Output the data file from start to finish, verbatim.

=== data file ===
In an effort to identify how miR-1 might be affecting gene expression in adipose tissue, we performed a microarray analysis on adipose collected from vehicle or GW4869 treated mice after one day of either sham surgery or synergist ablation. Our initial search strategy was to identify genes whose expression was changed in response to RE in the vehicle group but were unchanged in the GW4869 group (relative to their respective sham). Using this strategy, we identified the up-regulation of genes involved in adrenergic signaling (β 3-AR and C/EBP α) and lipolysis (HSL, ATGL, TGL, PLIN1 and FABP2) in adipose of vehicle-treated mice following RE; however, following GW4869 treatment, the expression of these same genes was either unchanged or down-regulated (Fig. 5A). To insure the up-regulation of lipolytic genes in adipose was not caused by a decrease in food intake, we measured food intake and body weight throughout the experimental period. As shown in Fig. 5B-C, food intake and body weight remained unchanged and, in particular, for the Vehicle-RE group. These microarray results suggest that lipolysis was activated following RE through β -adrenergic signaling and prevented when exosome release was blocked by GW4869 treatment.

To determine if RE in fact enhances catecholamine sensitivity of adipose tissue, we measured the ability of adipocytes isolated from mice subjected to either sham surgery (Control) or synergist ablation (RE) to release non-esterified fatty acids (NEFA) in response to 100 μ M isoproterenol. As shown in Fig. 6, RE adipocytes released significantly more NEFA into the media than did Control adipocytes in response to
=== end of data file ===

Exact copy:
In an effort to identify how miR-1 might be affecting gene expression in adipose tissue, we performed a microarray analysis on adipose collected from vehicle or GW4869 treated mice after one day of either sham surgery or synergist ablation. Our initial search strategy was to identify genes whose expression was changed in response to RE in the vehicle group but were unchanged in the GW4869 group (relative to their respective sham). Using this strategy, we identified the up-regulation of genes involved in adrenergic signaling (β 3-AR and C/EBP α) and lipolysis (HSL, ATGL, TGL, PLIN1 and FABP2) in adipose of vehicle-treated mice following RE; however, following GW4869 treatment, the expression of these same genes was either unchanged or down-regulated (Fig. 5A). To insure the up-regulation of lipolytic genes in adipose was not caused by a decrease in food intake, we measured food intake and body weight throughout the experimental period. As shown in Fig. 5B-C, food intake and body weight remained unchanged and, in particular, for the Vehicle-RE group. These microarray results suggest that lipolysis was activated following RE through β -adrenergic signaling and prevented when exosome release was blocked by GW4869 treatment.

To determine if RE in fact enhances catecholamine sensitivity of adipose tissue, we measured the ability of adipocytes isolated from mice subjected to either sham surgery (Control) or synergist ablation (RE) to release non-esterified fatty acids (NEFA) in response to 100 μ M isoproterenol. As shown in Fig. 6, RE adipocytes released significantly more NEFA into the media than did Control adipocytes in response to